• Inspector Tun Hamzah of the Malayan Police Special Branch briefs team members before a joint police-military night operation in 1958. (Pictorial Press Ltd/Alamy Stock Photo)
  • Units from several British Commonwealth countries par- ticipated in counterinsurgency efforts in Malaya. Here a Ferret armored car backs patrolling troops from Company B of the 2nd Royal Australian Regiment. (Australian War Memorial hob/56/0751/mc)
  • A member of the elite British Parachute Regiment gathers his chute after landing near a communist-held village. Airborne operations allowed rapid insertion of forces into otherwise inaccessible areas. (Keystone/Getty mages)
  • An RAF crewman ensures that an airborne soldier’s parachute and static line clear the aircraft’s door during another jump into enemy territory. (Imperial War Museums (MAL 93))
  • MNLA insurgents conducted sabotage operations against soft targets. One such attack derailed seven cars of a daily mail train in Johore state. (Imperial War Museums (K 12991))
  • On leaving their armored personnel carrier, troops of the 1st Battalion, Royal West Kent Regiment, cross an expanse of lalang (tallgrass) before entering dense jungle. (Imperial War Museums (GOV 3828))
  • At a Singapore airfield a Royal Air Force armorer checks the tail fuze on one of a dozen 500-pound bombs loaded aboard an Avro Lincoln of No. 57 Squadron. The heavy bomber later hit MNLA targets. (Imperial War Museums (GOV 2267a))
  • Commonwealth forces made extensive use of native trackers in Malaya’s dense jungles. Here a sergeant of the King’s Own Yorkshire Light Infantry instructs a Dayak tracker in the use of a No. 5 Mk I Lee-Enfield rifle. ( Imperial War Museums (DM 149))
  • Helicopters saw widespread use for troop insertion and ex- traction, cargo movement and casualty evacuation. Tactics developed during the emergency were further refined in later conflicts, including the Vietnam War. (Imperial War Museum (R 28937))
  • An Avro Lincoln of No. 1 Squad- ron, Royal Australian Air Force, drops 1,000-pound bombs on targets in the Malayan jungle. (Australian War Memorial (PR 00180))
  • A wounded MNLA fighter is held at gunpoint. More than 6,700 of his comrades were killed during the war, as were more than 500 Commonwealth troops, some 1,300 Malayan soldiers and police officers, and nearly 2,500 civilians. (Imperial War Museums (K 13104))
British administrators put down the 1948–60 communist uprising using a successful and surprising mix of counterinsurgency tactics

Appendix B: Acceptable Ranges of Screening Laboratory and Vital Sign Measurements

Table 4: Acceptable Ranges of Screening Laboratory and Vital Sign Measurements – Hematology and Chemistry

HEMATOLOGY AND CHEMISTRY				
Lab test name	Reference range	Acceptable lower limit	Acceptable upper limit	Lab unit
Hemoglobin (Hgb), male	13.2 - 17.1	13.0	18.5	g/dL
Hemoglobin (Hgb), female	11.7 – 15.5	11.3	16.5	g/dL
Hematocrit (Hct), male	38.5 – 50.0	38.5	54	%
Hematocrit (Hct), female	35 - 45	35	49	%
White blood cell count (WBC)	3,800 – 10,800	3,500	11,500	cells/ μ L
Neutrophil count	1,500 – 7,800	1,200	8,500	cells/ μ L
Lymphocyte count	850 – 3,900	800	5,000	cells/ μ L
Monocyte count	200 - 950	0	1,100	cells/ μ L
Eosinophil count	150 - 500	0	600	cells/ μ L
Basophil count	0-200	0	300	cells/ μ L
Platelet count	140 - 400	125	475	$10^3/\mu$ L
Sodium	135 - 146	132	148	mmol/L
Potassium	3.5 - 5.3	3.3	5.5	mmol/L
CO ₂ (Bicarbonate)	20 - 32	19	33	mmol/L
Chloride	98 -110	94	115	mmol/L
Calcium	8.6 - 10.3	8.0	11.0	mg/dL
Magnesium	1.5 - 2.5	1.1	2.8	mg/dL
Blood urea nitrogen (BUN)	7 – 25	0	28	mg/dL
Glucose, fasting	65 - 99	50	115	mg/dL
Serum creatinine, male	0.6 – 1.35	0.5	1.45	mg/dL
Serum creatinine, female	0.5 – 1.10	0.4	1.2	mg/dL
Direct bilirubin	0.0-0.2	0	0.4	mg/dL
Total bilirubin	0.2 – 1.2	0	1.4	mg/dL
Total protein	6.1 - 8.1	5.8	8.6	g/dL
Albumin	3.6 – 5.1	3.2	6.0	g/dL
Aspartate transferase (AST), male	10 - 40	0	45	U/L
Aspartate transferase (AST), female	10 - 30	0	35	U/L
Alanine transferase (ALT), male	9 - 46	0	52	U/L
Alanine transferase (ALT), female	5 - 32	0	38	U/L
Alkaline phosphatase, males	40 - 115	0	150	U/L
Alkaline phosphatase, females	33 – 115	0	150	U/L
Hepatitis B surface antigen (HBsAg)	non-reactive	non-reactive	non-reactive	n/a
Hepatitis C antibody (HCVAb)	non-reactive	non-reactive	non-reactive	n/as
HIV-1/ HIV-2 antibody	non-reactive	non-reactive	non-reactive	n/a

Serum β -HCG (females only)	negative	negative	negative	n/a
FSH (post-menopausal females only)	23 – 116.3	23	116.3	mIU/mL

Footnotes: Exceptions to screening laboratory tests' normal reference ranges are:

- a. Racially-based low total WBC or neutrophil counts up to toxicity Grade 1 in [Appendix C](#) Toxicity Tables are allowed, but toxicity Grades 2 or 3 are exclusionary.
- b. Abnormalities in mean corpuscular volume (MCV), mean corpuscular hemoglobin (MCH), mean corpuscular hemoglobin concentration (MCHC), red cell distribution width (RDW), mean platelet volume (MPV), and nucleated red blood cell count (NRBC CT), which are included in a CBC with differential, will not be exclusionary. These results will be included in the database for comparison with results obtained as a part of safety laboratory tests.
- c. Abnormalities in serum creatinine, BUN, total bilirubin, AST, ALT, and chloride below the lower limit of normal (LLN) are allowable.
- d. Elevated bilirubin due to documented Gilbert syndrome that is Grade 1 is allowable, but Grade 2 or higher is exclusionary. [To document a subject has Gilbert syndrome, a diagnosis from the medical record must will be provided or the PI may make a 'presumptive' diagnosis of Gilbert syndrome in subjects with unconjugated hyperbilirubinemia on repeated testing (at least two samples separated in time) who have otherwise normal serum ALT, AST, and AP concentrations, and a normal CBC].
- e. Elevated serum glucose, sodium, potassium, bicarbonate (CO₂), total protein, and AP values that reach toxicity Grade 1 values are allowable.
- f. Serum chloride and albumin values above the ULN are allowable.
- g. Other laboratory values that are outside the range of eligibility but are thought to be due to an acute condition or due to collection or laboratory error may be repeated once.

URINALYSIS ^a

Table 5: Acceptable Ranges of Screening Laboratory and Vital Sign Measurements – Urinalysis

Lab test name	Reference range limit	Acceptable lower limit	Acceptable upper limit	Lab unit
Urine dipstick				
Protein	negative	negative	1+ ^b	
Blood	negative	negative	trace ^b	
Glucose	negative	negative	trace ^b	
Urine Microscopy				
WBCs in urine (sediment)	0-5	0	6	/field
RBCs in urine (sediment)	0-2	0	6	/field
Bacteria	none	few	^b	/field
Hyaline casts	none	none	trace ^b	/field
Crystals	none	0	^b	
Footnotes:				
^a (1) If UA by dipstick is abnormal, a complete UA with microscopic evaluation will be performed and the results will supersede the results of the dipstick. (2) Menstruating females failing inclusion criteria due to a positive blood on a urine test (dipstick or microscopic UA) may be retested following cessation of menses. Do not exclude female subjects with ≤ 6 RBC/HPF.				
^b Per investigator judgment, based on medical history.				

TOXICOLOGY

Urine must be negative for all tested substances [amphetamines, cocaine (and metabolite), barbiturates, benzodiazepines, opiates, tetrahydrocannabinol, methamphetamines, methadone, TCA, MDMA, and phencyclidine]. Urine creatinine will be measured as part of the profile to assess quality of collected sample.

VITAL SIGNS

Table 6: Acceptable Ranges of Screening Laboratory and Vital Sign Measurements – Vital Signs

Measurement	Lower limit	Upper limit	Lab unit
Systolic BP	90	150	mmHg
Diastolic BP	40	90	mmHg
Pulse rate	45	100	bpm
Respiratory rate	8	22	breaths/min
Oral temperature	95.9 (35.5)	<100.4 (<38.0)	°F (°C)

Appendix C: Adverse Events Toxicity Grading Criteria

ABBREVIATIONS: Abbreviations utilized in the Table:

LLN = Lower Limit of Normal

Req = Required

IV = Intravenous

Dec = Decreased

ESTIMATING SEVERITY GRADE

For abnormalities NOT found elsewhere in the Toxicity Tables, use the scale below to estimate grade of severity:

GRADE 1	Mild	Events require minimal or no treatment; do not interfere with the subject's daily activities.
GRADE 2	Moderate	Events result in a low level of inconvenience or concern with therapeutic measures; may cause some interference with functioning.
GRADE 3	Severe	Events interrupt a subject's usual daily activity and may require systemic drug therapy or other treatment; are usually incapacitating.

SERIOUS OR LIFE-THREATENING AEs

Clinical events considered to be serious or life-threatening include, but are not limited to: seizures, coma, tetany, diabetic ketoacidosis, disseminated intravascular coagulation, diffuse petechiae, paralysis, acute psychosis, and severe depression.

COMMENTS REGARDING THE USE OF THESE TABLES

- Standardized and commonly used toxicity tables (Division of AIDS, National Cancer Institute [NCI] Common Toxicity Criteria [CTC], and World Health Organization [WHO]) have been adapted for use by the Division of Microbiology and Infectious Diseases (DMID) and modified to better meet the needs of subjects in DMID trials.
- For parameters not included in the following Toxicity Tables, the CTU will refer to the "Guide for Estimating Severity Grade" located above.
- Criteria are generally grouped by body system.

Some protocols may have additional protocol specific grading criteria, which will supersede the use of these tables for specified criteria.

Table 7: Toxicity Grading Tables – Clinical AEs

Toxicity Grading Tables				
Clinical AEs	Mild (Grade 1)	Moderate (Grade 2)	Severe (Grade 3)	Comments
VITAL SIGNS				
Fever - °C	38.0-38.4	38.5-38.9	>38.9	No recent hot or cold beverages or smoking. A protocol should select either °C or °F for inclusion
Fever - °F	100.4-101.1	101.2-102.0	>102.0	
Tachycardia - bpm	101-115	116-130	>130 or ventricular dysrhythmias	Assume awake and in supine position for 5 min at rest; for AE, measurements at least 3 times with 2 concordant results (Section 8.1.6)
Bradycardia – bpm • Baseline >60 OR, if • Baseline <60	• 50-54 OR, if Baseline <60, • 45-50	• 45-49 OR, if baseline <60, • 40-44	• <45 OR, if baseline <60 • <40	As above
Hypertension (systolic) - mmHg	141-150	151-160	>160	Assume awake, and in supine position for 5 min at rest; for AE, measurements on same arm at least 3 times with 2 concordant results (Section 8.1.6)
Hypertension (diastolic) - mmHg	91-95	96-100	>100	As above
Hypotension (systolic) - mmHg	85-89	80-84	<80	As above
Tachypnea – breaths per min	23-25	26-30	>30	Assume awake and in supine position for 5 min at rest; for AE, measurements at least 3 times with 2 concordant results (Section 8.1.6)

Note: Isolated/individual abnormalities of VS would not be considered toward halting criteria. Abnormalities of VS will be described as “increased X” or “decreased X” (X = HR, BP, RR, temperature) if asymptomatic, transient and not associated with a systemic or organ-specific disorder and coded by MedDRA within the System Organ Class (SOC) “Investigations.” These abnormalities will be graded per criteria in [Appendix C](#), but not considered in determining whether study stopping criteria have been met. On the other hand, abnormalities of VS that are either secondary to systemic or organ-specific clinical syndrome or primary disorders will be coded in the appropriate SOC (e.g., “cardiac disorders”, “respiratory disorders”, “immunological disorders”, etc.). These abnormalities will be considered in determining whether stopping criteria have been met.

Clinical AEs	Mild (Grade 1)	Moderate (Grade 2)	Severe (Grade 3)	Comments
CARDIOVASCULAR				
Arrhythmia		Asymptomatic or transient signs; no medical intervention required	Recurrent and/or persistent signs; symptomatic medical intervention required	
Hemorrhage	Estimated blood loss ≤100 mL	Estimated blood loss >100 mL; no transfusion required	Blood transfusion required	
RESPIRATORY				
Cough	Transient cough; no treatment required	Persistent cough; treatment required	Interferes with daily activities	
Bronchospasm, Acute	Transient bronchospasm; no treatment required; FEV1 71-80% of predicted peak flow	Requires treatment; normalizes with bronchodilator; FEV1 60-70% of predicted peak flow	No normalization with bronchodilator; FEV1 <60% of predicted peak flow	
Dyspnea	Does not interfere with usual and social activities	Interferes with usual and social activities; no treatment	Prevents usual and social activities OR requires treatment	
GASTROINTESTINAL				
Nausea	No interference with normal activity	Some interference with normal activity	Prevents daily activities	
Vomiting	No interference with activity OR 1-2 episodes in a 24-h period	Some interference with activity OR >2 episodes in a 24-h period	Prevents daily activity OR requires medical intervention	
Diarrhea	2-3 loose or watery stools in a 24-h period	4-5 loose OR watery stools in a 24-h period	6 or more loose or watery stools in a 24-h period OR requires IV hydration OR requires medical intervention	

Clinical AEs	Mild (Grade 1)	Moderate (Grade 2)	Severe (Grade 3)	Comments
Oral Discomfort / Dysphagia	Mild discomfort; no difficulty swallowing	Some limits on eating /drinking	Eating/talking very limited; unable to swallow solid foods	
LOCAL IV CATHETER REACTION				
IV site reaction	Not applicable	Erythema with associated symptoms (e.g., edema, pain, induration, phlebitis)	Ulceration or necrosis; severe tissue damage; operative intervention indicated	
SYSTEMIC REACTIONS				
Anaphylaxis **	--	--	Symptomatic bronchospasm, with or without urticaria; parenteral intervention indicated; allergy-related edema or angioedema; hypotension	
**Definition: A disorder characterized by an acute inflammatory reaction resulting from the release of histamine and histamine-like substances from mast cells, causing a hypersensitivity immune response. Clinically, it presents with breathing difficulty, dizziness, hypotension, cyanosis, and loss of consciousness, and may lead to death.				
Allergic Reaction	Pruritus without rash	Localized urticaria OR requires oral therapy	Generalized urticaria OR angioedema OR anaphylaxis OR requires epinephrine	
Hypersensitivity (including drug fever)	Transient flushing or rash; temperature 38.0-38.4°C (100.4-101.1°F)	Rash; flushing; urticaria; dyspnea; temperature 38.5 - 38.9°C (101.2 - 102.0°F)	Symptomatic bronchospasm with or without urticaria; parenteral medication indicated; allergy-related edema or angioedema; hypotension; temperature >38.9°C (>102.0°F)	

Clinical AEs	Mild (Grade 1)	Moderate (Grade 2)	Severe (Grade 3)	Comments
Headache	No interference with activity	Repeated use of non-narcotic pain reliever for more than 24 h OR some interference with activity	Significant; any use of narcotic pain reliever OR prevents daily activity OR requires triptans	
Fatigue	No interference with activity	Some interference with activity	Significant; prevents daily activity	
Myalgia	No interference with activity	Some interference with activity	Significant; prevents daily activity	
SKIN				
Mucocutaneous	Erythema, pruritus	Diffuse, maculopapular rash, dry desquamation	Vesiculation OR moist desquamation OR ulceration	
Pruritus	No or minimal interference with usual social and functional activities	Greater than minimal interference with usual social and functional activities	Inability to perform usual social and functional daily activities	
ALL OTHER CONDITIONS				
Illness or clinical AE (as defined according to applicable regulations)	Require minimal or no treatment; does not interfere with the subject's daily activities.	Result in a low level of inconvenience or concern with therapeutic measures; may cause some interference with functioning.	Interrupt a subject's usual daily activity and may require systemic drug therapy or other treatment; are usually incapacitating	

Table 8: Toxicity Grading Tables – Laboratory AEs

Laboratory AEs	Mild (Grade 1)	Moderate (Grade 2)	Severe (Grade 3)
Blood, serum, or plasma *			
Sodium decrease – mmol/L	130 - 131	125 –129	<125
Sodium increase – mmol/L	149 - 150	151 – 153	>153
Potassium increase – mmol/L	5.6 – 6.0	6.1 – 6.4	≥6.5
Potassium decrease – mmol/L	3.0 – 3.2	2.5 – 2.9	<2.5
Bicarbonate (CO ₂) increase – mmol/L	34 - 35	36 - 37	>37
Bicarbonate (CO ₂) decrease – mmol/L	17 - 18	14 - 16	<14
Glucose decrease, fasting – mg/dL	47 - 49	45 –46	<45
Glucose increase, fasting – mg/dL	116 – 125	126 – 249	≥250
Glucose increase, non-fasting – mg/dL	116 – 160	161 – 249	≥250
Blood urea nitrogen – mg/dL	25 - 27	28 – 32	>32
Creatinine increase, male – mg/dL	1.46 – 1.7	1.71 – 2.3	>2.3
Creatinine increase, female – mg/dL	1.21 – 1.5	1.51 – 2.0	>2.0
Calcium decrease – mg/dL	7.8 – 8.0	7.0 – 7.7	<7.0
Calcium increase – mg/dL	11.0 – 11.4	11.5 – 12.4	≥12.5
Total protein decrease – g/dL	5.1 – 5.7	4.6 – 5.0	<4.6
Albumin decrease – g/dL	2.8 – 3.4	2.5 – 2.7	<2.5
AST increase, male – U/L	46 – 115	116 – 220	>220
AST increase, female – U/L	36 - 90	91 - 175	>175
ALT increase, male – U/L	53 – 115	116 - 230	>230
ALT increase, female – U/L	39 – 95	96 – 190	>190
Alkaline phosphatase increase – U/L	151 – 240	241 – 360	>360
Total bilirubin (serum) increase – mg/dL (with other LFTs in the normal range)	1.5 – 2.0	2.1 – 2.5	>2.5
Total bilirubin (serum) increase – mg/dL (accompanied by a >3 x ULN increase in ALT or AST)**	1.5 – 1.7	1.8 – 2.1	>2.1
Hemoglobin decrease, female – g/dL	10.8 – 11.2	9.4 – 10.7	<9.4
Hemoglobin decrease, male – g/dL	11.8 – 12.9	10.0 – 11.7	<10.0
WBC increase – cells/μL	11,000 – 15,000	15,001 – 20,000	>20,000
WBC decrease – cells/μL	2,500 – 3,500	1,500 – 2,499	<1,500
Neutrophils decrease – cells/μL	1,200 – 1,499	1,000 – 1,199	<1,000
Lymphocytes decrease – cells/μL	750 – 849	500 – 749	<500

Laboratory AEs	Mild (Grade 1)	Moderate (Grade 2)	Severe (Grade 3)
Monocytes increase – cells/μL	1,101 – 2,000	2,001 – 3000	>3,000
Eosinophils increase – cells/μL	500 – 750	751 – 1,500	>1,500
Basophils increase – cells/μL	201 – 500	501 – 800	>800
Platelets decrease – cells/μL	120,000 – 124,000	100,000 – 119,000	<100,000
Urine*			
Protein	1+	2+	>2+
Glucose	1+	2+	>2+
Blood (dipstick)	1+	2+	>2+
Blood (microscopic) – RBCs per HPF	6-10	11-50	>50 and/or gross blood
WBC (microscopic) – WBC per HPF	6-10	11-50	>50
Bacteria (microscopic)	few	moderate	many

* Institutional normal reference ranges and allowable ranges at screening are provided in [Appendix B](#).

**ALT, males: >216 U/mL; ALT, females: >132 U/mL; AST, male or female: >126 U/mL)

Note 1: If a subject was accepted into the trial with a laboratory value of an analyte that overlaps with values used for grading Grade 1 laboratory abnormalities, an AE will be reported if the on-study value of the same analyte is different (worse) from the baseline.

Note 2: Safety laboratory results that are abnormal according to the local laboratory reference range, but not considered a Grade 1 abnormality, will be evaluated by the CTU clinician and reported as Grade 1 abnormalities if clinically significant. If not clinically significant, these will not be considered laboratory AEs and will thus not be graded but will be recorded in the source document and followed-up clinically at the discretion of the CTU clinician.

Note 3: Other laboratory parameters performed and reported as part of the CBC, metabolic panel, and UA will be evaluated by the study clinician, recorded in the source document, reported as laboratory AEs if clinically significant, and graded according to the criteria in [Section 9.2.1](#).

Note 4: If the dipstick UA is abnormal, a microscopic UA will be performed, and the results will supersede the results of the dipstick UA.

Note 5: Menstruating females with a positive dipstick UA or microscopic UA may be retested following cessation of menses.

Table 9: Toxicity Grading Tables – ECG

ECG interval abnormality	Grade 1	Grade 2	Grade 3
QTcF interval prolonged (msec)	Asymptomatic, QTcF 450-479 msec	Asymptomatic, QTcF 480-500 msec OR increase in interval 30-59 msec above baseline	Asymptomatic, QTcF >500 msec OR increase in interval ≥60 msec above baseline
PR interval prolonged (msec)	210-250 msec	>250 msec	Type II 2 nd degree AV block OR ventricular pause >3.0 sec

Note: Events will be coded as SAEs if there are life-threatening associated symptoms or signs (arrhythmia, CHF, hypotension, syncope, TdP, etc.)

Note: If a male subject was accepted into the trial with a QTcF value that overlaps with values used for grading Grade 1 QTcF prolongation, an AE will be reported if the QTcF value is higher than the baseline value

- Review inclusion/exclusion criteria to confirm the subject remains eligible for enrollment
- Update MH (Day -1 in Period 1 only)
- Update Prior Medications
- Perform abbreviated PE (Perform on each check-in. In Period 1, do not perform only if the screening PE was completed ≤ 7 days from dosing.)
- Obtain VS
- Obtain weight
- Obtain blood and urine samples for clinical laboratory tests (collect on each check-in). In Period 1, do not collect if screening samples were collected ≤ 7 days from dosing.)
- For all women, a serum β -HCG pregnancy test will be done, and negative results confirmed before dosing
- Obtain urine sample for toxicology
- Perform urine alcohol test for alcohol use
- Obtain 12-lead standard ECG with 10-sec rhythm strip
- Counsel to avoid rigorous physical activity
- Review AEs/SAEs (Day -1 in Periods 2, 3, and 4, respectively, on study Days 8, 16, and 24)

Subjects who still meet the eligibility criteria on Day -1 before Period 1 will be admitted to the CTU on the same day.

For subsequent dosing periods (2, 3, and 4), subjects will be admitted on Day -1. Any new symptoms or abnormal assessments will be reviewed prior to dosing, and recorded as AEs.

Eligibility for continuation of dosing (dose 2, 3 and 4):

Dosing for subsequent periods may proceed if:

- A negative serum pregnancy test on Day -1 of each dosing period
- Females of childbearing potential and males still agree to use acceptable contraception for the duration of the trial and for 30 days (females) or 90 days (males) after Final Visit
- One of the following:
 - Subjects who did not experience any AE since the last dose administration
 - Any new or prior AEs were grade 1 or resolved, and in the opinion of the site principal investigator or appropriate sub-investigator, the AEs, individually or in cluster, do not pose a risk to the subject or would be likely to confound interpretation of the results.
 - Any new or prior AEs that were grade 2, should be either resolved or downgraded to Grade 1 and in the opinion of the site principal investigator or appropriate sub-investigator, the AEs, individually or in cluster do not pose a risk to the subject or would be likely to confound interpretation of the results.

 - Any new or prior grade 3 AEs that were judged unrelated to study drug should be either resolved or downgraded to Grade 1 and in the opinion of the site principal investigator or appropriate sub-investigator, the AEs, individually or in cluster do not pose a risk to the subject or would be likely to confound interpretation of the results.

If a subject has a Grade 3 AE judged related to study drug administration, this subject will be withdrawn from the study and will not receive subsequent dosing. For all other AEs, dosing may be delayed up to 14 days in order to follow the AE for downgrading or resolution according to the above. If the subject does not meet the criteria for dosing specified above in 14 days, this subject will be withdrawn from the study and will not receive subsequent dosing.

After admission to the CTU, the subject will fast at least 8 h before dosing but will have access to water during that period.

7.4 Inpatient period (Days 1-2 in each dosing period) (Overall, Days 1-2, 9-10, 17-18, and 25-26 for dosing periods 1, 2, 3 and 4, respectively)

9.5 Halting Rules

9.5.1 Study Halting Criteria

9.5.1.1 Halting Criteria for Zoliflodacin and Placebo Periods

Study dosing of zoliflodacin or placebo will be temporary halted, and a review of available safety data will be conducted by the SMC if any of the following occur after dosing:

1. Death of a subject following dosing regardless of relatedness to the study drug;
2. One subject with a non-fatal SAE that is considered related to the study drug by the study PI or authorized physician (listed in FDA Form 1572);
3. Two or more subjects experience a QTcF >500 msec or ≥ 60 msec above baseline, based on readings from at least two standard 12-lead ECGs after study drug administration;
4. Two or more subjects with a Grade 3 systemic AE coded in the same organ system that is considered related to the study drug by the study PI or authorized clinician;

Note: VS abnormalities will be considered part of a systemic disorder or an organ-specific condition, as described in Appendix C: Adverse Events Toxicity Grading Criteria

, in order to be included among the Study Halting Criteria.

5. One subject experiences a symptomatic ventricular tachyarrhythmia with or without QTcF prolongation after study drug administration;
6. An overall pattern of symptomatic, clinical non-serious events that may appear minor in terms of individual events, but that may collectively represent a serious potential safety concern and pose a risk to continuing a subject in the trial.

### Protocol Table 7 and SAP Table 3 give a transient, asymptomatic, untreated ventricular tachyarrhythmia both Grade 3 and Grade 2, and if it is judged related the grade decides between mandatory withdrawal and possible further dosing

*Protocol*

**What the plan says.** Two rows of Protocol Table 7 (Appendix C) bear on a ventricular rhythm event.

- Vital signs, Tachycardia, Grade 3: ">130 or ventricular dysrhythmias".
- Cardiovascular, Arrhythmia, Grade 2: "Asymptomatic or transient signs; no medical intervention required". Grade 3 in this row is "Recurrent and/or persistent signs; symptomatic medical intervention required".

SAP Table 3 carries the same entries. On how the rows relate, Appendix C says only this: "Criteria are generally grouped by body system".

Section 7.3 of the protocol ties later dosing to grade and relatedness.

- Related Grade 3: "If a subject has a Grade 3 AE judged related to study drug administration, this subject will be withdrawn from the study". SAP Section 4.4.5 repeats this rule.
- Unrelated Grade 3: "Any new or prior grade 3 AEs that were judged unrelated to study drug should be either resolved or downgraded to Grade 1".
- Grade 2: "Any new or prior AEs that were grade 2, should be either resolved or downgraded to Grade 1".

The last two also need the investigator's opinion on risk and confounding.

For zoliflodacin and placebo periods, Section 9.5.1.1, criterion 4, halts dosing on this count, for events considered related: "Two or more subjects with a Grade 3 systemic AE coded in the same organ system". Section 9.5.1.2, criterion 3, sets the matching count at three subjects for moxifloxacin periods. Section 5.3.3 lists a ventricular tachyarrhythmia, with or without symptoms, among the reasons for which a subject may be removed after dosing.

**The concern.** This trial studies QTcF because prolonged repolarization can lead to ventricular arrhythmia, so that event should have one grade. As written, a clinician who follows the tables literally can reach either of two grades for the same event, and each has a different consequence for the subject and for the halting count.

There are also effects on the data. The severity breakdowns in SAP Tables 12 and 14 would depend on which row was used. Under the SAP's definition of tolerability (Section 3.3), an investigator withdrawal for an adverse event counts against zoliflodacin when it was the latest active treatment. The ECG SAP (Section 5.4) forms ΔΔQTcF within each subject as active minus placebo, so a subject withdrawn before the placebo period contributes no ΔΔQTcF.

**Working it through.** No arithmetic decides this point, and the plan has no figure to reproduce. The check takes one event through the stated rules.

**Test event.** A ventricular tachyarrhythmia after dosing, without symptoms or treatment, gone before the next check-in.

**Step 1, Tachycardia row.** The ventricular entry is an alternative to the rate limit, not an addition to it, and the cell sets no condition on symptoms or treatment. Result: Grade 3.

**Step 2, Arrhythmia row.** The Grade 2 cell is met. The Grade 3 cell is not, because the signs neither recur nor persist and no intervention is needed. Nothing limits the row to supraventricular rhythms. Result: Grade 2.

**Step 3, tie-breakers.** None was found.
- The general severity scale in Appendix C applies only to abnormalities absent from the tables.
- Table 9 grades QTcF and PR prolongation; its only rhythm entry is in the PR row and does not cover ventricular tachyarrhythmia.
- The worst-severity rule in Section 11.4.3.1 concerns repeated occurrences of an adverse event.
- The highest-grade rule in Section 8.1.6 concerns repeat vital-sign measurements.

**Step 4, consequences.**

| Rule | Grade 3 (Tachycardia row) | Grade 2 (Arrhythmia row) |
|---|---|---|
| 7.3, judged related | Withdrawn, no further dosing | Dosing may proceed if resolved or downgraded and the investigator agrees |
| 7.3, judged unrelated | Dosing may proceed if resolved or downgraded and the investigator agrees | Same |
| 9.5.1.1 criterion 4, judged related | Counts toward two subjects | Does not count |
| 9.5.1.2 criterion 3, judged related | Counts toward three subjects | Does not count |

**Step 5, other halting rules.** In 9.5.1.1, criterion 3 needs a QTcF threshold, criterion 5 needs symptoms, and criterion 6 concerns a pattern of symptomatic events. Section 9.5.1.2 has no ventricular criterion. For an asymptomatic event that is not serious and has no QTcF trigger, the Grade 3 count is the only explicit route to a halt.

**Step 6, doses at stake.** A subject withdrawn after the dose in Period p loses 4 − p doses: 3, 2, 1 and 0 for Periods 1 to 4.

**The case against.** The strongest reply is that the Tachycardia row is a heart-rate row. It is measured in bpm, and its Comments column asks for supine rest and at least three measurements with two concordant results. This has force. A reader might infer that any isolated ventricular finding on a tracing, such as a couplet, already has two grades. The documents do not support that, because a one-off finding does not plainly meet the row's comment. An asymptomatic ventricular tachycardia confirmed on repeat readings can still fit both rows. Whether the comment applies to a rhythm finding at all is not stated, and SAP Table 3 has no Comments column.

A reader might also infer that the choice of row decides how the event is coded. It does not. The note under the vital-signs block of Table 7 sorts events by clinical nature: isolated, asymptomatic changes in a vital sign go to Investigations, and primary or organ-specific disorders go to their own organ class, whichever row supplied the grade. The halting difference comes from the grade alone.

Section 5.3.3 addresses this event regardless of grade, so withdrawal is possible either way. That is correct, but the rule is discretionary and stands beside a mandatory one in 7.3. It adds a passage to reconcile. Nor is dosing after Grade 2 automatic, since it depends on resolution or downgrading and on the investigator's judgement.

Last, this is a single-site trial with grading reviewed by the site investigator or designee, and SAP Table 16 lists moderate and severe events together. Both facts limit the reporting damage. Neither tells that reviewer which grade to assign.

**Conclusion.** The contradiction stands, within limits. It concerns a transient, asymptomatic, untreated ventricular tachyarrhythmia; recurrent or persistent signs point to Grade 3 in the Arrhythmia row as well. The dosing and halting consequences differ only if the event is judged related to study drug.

In June 1948 communist insurgents in the Federation of Malaya murdered three British plantation owners. The next dozen years saw a guerrilla war in which every measure taken by the British to re-establish stability in their tin- and rubber-rich mandate seemed countered by the Malayan National Liberation Army (MNLA). The movement’s leader, Chin Peng, and his ablest lieutenants had learned their trade, ironically, with Britain’s covert Force 136, fighting the Japanese in World War II.

The MNLA ambush killing of Malayan High Commissioner Sir Henry Gurney on Oct. 6, 1951, sent shock waves throughout the federation. British fortunes had reached a nadir, as communist attacks had killed 1,275 British and Malayan troops. The insurgents had also killed 1,828 civilians and abducted nearly 500 others.

The Malayan Emergency had its turning point in 1952 when British Prime Minister Winston Churchill appointed Sir Gerald Templer Malayan high commissioner. Templer launched an all-out counterinsurgency, including the resettlement of civilians, an intense propaganda campaign to “win the hearts and minds” of the people, and monetary rewards to any communists who surrendered, turned in their weapons or turned on their comrades. Pivotal to Templer’s plan were his use of the Malayan Police Special Branch to gather intelligence; the decision to extend Malayan citizenship to Indian, Chinese and other ethnic groups in September 1952; and ultimately the independence of Malaya itself on Aug. 31, 1957. Its very “liberation” status rendered moot, the MNLA—never numbering more than 8,000 fighters at its peak—dissolved, and Chin Peng went into self-exile in southern Thailand and later Beijing.

Malaya declared a formal end to the emergency on July 31, 1960. The British Commonwealth’s relative success there has since been repeatedly compared to and contrasted with the U.S. failure in Vietnam.